Let the kids suffer. You know, like, really suffer. Drive to the middle of nowhere, turn the movies off and store away the Ipad. They kind of scream at first, in a state of mournfulness, and then they stand out in the open field and stare at the dirt for a moment. This is when you suggest some things that sound like a joke compared to the instant gratification of video games, or visual stimulations of the beloved screen. I might say things like this:
“Why don’t you guys take those rocks and make a rock hill? Or, go dig a hole. How about running in circles?”
Well today my suggestions were met with crinkled noses of dissapointment and sheer judgement. “What? Mom, that is so boring,” they responded. Sheesh, tough crowd.
‘It’s ok’, I said to myself in my brain. I had set my expectations at an all time low for this day, because 1.) I was taking my boys fishing without my husband there to help entertain them, and 2.) I was next to a river that was going to close in a week and I hadn’t truly fished in a couple weeks. I knew I needed to tone down the expectations of anything great happening.
So when my two boys and my friend’s (Meagan) little guy, said they were bored, and it was only 10 minutes into the day, I took a deep breath, put my almost set up fly rod on the hood of the car and mustered a fake smile. Even though I wanted to fish, I even more wanted them to have a fun day…actually maybe those are at the same level.
We played for a bit and decided to go for a walk to meet up with Meagan. She had a fish in the net when we got there and the boys ran over to see it and everyone had to touch it.
Then they all wanted to fish so I went back to the car to get some more rods, gear, snacks, and anything I could entertain them with.
When I got back to the fishing hole, the boys were playing a shooting game with the branches of trees nearby. It was like seeing a rare animal in the woods- kids playing without being entertained. I set up the spin rod and realized that they had not even noticed I was done with it. So I snuck into the water all stealth-like and started fishing.
Something amazing happened: I had about 10 minutes of peace. Then the fighting started. I catered, tap danced, pleaded and threatened. The time outs followed. And then, the pivotal parenting decision of the day happened: I DECIDED TO IGNORE MY CHILDREN.
I know this sounds harsh and un-attatchment parental-like, but once they realized I could not hear them out in the water (I was only about ten ft away), they gave up on me and just started playing on their own. They went on a hunting trip, played shoot the pirates, started log races, and didn’t even ask me a question for a solid 20 minutes. I said, “winning”, under my breath. But might have spoke too soon….
I had just lost a really sweet rainbow trout when I heard someone yelling. “Mom!” I look at Meagan, *pause*, and wait to hear another yell to see if it is something worth reeling in for. “Mom, help, I’m stuck!” I can see through the trees that one kid is on the ground, and it’s mine. So I reel up quickly and make my way up to find my five year old has caught his pajama pants (he insisted on wearing them today), on a piece of barbed wire. I rip it off and the wire bounces back and gouges my finger. The other kids are jumping back and forth over it, like it’s a jump rope, while blood is starting to gush out of my finger, and the five year old is sobbing incessently because I ripped his favorite pajamas. “OK, everyone back to the car!”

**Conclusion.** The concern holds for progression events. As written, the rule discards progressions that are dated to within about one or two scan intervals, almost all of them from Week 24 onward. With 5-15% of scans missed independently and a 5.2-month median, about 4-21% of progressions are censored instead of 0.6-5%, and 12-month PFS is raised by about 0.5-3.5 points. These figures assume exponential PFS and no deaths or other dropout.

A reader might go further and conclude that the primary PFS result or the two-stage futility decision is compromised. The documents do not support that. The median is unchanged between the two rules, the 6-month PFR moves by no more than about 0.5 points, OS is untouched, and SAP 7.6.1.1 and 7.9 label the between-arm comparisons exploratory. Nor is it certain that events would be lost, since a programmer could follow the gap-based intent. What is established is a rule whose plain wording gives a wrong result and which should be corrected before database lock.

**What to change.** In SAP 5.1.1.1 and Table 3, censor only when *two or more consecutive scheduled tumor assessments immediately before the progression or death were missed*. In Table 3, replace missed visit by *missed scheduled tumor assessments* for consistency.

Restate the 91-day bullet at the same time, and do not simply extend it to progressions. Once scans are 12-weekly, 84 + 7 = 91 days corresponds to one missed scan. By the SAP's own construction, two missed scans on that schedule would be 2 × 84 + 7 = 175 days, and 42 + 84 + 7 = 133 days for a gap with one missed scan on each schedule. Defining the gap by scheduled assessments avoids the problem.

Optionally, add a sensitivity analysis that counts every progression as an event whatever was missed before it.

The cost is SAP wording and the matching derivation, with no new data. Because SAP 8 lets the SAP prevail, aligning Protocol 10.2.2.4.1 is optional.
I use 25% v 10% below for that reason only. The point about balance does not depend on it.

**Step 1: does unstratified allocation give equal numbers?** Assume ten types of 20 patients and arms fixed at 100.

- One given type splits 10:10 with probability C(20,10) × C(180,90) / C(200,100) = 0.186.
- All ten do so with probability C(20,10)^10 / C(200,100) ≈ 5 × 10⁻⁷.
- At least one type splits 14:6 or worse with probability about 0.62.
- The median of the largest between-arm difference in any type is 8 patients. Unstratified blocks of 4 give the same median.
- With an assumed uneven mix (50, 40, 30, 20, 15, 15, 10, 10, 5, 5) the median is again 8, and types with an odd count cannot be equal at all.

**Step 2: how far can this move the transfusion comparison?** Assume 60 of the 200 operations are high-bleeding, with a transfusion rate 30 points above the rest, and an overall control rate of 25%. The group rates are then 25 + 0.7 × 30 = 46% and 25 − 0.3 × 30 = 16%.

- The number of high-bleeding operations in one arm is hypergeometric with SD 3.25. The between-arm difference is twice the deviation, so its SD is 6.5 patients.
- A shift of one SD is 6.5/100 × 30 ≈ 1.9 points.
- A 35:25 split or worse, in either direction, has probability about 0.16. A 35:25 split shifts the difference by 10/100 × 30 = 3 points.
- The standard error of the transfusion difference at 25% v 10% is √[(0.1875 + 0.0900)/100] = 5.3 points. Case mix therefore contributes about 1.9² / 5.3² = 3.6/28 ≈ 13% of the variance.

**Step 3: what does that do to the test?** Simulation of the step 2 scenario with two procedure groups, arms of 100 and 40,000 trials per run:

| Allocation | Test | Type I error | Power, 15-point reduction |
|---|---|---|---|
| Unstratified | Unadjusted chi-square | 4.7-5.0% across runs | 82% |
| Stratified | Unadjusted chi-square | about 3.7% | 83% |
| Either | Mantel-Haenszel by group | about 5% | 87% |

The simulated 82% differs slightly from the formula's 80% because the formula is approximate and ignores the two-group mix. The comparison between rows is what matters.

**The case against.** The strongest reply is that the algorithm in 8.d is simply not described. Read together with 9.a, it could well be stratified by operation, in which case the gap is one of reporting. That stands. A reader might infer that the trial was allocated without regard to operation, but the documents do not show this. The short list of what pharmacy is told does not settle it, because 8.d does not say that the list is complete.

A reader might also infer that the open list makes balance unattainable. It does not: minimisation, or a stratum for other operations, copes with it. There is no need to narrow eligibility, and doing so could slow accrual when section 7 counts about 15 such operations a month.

We agree we have to find a more kid-friendly place and so, reluctantly, we leave this epic fishing spot…. Sigh….
We explore some new areas of the river. Meagan lets me take a moment to fish alone and I catch a really nice rainbow.
Then I let her take a turn and the boys start log races again, while I walk next to them down stream, fishing behind it all like a crazy lady picking up poop after the circus parade.
Some guys come out of the bushes and I think, oh good luck finding a fish in this ruckkus. I actually get that look a lot: you are fishing and your kids are here too? It takes people a moment to figure out what exactly is going on here. Don’t get me started. But to my surprise, it is the Fish and Game, and they are electro-shocking. Perfect! This will be entertaining.
The boys eat it up, help count fish, then throw them back in the water. The Fish and Game dudes are very patient and respond kindly even though my two year old beckons them with, “Hey, bad guys.” (I have no idea why).
After they leave, I plant seeds of future biologists in their little minds and think, wow, I’m being a really good parent right now. Then, miraculously, the kids just go right back to playing without any direction or fuss! They play ‘try to hit that log with a rock’, then build castles in the sand, make a fort in some bushes, pretend to be the Croods. I pretend to be the daughter that was trying to fish for dinner. I check in every once in a while and say, ‘Dad, I can’t find any fish yet, but I’m still trying’. He says, “Ok, daughter, keep trying.” And so I do.
We were both jazzed up after this day at the river. It started out shakey, but I realized that this happens every time: the kids are not quite sure how to respond to the great outdoors, but if you give them time and space they will figure it out. And then, they cry when it’s time to leave, which is all part of the plan. Parents- Win, Kids-Win. We got us a win-win folks.
High five to moms taking their kids outside! Set your expectations low, make them suffer, and try to ignore them….You will never know unless you try it.
Oh and bring lots and lots and lots of snacks too. And a first aid kit. And a change of clothes for everyone. Don’t over think it- just go. 😉